Once you have the alpha channel set the way you want it, you can save it in different ways. Some 3D programs can use a separate image file for the transparancy or alpha channel. In such case you might save the colors in a 24-bit Targa image file and the Alpha channel (perhaps from the Swap buffer) in a greyscale 8-bit Targa image file.

Other 3D programs will work with single image files of 32-bit depth, where the colors and alpha is present at the same time. 

You can save either ways in PD Pro. The default format used by Project Dogwaffle and PD Pro is indeed the Targa format (*.tga files), suitable for various color depths. Even the free version 1.2 supports this format.

Here's another final look with the greyscale image inverted. Your 3D application should normally be able to invert the values of Alpha in the shader, but if not there's always the possibility of pre-inverting them in PD Pro.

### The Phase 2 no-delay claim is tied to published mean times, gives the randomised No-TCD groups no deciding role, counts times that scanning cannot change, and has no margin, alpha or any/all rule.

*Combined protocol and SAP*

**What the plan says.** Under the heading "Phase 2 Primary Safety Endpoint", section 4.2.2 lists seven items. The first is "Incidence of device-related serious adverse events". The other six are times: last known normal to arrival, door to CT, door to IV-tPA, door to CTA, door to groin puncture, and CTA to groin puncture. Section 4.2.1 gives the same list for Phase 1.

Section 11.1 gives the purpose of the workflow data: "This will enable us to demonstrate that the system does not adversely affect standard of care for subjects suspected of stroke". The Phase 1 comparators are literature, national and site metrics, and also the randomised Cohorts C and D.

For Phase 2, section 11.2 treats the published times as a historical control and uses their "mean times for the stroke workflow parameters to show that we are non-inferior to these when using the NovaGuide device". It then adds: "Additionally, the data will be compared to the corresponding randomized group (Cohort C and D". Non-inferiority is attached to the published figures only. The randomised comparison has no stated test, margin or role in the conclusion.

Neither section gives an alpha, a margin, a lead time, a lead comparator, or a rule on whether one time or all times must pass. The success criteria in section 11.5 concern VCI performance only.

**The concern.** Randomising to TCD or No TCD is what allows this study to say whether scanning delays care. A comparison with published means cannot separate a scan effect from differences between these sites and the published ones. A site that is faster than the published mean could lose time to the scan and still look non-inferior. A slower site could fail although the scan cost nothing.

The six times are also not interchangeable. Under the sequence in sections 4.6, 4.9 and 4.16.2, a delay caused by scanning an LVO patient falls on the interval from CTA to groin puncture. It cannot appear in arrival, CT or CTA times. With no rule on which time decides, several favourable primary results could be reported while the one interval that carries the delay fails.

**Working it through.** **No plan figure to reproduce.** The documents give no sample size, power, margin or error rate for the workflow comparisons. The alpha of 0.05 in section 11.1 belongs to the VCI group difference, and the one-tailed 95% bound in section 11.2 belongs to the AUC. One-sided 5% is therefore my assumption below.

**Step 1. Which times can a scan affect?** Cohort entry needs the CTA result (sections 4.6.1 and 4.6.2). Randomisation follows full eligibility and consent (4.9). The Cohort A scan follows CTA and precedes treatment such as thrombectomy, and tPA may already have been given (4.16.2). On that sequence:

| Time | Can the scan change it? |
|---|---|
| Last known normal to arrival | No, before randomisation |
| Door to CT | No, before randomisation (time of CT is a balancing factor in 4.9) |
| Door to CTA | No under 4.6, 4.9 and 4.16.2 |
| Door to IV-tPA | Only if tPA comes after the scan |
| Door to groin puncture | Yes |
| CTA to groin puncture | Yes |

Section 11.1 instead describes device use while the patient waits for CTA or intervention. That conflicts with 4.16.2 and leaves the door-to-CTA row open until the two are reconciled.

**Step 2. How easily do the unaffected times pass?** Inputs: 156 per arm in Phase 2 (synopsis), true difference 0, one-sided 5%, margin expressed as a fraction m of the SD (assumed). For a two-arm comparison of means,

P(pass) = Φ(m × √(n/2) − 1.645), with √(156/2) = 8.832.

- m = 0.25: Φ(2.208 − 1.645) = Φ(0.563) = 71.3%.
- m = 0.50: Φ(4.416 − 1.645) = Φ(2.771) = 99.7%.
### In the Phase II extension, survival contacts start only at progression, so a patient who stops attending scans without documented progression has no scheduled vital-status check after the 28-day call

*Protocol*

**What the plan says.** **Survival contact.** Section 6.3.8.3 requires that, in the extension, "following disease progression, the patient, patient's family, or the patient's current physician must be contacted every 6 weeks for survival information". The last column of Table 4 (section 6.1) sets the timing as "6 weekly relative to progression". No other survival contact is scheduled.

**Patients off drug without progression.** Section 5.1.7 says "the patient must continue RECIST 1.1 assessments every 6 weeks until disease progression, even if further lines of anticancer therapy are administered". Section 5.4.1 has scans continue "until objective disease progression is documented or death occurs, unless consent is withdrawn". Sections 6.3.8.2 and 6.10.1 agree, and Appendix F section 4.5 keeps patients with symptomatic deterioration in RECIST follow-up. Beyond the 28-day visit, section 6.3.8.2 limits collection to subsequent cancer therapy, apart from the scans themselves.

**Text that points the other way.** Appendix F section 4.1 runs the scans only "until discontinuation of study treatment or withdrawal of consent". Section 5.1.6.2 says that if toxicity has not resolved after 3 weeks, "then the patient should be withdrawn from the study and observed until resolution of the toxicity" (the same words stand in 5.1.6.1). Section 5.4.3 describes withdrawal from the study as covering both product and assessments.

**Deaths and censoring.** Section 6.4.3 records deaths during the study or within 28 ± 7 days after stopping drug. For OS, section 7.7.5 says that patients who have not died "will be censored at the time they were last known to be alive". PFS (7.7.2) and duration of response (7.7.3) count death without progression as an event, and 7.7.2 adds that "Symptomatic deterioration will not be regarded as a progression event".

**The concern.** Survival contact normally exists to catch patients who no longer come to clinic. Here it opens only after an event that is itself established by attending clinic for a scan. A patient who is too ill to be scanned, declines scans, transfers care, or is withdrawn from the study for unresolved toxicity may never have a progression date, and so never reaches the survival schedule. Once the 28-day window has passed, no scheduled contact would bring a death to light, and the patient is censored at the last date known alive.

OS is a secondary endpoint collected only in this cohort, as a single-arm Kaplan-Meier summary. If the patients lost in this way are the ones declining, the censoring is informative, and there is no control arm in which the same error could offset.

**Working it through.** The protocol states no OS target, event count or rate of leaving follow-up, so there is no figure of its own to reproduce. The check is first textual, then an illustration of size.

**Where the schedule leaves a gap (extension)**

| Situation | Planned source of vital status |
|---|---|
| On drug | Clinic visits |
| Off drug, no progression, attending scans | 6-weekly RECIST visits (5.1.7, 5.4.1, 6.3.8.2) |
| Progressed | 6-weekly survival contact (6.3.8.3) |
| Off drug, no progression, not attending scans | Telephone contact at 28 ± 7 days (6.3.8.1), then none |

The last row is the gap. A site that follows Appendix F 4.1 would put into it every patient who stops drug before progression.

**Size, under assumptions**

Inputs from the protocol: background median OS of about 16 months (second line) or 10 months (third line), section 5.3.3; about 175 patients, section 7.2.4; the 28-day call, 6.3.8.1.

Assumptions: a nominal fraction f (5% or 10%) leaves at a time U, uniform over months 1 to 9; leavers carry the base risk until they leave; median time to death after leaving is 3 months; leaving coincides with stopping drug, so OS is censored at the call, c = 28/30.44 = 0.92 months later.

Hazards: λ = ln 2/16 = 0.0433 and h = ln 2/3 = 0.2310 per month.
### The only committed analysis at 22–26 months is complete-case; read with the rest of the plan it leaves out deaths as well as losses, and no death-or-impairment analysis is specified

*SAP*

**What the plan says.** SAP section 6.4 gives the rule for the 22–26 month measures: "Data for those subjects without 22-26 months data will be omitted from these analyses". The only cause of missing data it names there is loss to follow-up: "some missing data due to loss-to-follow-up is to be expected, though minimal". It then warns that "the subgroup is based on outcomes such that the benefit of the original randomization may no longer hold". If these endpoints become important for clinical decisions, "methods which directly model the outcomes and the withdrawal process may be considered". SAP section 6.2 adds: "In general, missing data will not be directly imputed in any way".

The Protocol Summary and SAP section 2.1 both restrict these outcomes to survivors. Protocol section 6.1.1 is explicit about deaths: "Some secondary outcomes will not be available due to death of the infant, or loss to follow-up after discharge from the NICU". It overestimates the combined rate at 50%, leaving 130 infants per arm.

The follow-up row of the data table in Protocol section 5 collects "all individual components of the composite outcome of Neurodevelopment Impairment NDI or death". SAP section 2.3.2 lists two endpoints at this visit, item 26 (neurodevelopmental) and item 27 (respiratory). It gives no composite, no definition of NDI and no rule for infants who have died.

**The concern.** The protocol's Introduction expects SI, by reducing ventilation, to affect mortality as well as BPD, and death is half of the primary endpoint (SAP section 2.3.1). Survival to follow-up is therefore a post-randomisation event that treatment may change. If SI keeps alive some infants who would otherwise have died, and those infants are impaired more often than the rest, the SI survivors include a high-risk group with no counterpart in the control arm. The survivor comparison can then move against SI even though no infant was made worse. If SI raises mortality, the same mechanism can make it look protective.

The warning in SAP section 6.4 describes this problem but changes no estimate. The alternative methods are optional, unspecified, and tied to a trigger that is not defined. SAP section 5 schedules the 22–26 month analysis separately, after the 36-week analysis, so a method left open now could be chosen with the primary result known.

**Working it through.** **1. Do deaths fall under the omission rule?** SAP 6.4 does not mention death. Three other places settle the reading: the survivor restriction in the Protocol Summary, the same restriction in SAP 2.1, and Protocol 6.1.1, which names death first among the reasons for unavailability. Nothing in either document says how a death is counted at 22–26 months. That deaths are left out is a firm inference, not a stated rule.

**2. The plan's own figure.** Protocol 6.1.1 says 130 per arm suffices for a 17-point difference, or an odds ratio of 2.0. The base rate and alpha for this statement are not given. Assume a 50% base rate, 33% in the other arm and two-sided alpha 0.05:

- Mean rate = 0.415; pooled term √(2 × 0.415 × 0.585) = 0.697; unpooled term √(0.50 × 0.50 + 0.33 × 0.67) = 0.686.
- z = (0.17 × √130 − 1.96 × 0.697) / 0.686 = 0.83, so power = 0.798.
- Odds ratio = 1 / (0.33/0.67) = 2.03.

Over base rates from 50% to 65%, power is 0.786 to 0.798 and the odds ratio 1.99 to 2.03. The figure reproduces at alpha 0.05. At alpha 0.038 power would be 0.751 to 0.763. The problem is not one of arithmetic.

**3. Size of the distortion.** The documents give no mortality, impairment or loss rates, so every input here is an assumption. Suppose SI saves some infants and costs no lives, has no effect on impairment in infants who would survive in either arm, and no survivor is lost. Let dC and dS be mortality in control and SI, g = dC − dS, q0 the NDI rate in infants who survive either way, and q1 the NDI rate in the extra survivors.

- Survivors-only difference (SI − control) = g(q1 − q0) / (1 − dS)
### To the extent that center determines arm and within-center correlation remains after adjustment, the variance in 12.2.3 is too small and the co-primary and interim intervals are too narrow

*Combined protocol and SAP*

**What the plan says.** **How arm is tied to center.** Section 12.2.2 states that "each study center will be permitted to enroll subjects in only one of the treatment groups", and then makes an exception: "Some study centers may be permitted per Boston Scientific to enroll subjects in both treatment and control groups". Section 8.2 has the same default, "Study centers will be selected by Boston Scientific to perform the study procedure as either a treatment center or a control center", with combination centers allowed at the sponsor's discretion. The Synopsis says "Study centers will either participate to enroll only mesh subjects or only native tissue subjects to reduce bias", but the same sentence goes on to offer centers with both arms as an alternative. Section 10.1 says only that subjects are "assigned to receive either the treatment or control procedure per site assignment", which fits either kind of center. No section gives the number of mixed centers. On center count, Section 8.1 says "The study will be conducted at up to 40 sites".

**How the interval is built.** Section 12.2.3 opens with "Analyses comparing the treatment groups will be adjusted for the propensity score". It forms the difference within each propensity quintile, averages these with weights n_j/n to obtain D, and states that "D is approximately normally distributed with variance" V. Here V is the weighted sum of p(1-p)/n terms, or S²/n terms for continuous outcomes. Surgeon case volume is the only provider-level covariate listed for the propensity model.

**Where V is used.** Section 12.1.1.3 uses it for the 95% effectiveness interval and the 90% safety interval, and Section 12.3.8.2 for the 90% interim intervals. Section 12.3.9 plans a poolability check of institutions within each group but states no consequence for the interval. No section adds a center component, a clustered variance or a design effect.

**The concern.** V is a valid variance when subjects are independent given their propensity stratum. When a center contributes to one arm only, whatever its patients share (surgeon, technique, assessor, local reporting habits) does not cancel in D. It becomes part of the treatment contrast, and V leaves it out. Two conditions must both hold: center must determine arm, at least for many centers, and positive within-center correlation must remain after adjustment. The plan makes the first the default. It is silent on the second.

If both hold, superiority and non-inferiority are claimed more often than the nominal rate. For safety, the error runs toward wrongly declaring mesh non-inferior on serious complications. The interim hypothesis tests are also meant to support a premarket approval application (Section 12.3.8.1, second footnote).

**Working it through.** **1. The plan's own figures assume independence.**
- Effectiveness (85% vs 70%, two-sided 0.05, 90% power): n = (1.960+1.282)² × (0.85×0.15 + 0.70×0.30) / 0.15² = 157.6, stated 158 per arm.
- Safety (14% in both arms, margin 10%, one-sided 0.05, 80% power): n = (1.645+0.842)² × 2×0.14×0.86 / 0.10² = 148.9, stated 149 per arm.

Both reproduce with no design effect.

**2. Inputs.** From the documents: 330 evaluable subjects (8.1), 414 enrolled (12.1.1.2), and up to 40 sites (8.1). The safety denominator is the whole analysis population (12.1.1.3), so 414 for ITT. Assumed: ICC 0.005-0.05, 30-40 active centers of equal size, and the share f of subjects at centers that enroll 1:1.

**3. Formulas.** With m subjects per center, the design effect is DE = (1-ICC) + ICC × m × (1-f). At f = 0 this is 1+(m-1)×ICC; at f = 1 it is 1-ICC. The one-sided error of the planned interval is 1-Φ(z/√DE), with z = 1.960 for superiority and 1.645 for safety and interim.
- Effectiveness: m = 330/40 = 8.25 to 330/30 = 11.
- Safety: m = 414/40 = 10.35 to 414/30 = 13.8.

Click the image for a
fullscreen view

And finally, here's a first rendering done in a 3D program (Eovia's Carrara 4) with global illumination and realistic sky.

We've used the image in the color channel and the black/white image in the transparency channel.

Click the image for a
larger view>>>

Here's another example, with a simple piece of architecture in the scene. This one is a regular raytraced rendering with just one directional lightsource from the upper left. (the details under the roof don't get any light and remain obscured in such case)

Click the image for a
larger view>>>

Same scene, different lighting, and with Global Illumination skylighting and also indirect lighting enabled. Details under the roof are now visible.

Click the image for a
larger view>>>